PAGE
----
Adaptive learning algorithms from Coursera analyze patterns in student behavior and performance. From there, they automatically identify and target areas where any one student might be in need of additional support. The goal is an efficient and effective learning experience. Video course creators could learn from this example of layered, dynamic adaptive teaching in seeking to generate their own adaptive learning model for their course(s).
As one of the largest e-learning platforms in the world outside of the traditional higher education environment, Udemy takes a more layered approach to adaptive learning. Rather than only using data to adapt the content of individual courses, Udemy also personalizes coursework on a higher level, recommending entire other courses based on an individual’s preferences and engagement in their wider learning environment.
This empowers students to take an active role in the own learning, much as they would in a more traditional educational setting. At the same time, on the course level, students continue to receive personalized support in the form of interactive tools and assessments customized to their progress and unique needs. Again, data is shown to help drive a closer and more refined experience for course creators.
How Can Video Course Creators Adopt Their Own Adaptive Learning Models?
If you’re a subject matter expert (SME) or aspiring course creator looking to build a competitive online school or course, incorporating an adaptive learning model into your curriculum could be greatly beneficial to how you serve your students.
Adaptive learning empowers course creators to:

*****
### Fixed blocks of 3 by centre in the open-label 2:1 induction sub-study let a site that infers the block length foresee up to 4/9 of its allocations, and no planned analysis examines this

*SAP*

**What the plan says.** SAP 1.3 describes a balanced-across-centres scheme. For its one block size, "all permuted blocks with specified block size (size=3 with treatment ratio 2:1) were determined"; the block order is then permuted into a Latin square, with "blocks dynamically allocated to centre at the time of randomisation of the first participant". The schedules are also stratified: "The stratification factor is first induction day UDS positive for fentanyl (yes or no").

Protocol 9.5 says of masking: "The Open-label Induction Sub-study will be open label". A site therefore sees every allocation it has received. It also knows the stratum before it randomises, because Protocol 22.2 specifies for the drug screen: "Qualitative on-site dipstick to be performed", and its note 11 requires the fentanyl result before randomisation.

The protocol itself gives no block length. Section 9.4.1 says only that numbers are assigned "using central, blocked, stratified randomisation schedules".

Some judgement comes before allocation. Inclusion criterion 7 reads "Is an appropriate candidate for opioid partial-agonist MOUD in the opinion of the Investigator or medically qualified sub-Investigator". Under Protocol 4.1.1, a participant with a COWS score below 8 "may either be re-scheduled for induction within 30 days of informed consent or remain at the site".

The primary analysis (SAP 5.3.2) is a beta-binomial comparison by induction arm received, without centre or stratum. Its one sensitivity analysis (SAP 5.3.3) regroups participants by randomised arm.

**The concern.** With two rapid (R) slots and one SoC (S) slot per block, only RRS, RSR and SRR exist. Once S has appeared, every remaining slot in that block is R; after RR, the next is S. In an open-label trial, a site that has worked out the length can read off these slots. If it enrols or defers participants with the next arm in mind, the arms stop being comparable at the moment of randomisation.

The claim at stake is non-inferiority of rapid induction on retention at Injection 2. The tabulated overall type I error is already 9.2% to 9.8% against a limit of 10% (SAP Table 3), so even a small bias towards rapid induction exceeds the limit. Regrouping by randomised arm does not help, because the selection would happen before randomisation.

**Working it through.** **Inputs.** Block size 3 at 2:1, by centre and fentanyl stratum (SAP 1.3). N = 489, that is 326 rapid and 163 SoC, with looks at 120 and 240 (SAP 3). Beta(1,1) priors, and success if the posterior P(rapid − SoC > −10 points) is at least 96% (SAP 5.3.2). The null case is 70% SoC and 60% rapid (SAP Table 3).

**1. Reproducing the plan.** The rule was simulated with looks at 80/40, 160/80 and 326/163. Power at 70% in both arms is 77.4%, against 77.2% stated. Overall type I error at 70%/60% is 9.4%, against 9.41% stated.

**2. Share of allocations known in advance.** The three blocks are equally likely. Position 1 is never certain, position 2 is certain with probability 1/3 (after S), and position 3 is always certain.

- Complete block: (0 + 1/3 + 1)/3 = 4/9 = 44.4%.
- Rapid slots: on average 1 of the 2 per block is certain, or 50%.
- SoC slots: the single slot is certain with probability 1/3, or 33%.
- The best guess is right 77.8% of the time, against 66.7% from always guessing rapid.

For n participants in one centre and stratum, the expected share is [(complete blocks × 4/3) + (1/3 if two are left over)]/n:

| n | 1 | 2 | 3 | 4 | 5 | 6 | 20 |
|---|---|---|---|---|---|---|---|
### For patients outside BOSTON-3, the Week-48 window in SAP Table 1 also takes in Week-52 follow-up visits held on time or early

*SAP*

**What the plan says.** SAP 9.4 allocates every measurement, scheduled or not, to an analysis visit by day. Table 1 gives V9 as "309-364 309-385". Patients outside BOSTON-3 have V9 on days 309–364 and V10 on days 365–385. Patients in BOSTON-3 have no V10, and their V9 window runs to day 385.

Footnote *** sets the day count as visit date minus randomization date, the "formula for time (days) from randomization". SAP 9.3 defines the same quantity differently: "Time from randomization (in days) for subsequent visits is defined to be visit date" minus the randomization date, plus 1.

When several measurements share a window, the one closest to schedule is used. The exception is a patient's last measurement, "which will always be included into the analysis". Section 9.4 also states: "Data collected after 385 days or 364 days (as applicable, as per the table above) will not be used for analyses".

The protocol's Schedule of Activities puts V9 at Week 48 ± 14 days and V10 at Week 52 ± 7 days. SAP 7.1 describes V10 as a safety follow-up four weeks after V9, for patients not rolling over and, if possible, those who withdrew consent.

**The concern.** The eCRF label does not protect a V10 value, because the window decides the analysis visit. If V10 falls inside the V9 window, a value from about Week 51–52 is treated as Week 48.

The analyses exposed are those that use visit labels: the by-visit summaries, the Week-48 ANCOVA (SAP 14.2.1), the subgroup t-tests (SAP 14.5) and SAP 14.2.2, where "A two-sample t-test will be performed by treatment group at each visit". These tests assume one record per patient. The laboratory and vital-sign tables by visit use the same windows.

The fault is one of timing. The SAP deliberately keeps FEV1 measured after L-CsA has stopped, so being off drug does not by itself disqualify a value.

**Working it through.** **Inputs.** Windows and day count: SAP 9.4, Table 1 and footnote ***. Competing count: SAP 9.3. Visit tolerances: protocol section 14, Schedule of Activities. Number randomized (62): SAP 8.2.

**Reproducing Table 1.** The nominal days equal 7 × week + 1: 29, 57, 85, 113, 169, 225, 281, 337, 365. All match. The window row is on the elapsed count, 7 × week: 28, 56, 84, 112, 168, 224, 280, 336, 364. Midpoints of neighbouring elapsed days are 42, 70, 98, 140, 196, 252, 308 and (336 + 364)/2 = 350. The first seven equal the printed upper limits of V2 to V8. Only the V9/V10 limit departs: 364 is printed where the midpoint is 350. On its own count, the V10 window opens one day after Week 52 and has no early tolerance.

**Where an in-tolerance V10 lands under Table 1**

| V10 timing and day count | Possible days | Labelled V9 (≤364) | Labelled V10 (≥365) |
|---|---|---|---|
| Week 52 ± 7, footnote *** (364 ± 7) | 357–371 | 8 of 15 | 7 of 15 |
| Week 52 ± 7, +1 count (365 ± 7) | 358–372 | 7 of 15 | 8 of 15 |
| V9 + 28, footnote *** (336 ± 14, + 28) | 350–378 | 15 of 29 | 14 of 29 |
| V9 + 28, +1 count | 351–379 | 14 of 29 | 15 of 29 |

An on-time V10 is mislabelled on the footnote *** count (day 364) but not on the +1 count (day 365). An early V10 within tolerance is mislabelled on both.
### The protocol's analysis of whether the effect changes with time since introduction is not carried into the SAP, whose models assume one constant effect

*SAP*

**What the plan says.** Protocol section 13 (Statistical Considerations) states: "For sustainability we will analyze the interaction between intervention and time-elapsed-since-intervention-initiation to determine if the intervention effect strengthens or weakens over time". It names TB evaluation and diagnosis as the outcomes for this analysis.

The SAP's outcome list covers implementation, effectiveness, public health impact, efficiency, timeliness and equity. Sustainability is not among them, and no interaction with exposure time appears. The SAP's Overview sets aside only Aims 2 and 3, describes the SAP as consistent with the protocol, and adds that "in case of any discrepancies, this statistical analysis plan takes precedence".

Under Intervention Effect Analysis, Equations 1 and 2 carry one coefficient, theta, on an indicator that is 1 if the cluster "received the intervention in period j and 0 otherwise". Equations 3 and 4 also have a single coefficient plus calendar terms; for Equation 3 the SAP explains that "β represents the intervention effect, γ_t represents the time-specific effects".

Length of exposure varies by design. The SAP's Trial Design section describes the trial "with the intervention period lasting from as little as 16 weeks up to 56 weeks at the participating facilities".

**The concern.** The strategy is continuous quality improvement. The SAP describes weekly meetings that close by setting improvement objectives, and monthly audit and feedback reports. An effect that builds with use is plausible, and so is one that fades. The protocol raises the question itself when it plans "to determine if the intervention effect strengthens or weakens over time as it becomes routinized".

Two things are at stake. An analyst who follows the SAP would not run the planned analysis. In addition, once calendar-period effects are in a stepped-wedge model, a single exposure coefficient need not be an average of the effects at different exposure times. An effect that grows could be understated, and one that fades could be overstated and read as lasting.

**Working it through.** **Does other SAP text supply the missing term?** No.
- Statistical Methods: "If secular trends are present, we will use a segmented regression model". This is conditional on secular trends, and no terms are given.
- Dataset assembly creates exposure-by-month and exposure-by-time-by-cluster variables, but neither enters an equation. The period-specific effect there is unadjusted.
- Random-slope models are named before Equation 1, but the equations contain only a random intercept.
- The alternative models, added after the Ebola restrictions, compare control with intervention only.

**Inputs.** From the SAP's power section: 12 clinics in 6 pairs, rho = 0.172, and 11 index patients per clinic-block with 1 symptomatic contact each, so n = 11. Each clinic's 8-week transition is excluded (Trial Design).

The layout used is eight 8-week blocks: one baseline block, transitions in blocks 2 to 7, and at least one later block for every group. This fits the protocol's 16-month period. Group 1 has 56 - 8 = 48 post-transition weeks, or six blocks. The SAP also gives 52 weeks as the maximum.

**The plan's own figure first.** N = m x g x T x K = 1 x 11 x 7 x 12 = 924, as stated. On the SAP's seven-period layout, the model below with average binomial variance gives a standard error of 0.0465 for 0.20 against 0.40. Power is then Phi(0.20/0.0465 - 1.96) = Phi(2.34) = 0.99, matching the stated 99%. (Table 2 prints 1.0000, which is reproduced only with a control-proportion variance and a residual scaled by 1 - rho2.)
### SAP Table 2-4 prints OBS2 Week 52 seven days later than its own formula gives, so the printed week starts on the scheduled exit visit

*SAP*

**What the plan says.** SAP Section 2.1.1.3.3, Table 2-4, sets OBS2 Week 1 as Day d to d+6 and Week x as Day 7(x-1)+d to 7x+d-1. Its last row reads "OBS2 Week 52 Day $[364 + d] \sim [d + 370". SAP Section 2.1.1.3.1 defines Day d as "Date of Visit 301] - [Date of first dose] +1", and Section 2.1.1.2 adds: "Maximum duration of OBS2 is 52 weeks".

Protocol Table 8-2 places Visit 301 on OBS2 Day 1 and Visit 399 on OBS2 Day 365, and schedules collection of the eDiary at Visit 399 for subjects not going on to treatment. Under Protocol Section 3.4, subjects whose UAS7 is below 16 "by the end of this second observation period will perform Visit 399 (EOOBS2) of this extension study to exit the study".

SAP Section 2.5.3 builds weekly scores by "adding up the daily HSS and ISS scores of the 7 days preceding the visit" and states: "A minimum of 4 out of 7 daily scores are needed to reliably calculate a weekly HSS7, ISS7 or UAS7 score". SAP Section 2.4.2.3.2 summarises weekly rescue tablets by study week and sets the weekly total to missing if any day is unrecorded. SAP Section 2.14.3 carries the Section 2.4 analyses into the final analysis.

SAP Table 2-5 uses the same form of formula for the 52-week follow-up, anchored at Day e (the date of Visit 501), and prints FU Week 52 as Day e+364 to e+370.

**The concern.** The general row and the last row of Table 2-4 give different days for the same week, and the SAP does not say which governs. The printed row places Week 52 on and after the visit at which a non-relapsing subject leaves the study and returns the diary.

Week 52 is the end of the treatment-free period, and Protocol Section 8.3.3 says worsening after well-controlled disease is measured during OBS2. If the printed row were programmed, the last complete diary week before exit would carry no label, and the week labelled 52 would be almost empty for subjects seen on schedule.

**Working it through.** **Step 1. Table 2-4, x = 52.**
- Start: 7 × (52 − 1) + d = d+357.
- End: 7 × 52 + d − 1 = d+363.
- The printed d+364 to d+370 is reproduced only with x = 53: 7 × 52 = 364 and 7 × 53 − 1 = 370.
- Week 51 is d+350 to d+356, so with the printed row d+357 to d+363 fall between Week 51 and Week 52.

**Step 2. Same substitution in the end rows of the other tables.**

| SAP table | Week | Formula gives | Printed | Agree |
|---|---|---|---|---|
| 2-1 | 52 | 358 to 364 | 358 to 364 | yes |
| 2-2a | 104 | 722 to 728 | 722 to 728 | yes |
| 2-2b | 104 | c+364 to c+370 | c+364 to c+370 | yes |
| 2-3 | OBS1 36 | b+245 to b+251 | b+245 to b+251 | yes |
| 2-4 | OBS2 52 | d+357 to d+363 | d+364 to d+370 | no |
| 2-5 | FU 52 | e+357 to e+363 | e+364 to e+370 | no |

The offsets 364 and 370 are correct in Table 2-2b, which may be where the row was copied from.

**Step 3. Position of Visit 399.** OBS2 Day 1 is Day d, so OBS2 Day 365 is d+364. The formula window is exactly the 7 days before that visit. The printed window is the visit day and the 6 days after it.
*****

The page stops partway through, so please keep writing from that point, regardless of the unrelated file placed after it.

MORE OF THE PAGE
- Design custom learning paths
- Quickly assess student performance
- Employ interactive media for greater engagement
- Encourage self-directed and self-paced learning
- Provide continuous, data-driven feedback
There are many tools and resources available to build adaptive learning into the tech stack for your online course. These include companies like Knewton, Smart Sparrow, and DreamBox learning. Some Learning Management Systems (LMS) provide adaptive learning tools as part of their feature sets. Examples of these include Canvas, Blackboard and Moodle.
Several open-source libraries also exist to enable adaptive learning, such as OpenEdX and the Adaptive Learning Open Source Initiative (ALOSI). Finally, many platforms offer APIs and SDKs for customizing solutions for adaptive learning.
Conclusion: Adaptive Learning is Here to Stay, So Prepare Accordingly
As with so many other aspects of our increasingly data-driven work and personal lives, adaptive learning is likely here to stay. In fact, it might only become more of an influence on the future of all forms of education, as artificial intelligence and machine learning continue to expand our definitions of what’s possible.
Already, we see from the examples discussed here how algorithms are changing how humans learn. There are reasons to believe this could be a great thing for course creators. A rising tide lifts all boats, and the sort of personalized learning experience enabled by adaptive learning has been shown to close achievement gaps, improve outcomes, and empower new generations of learners and doers.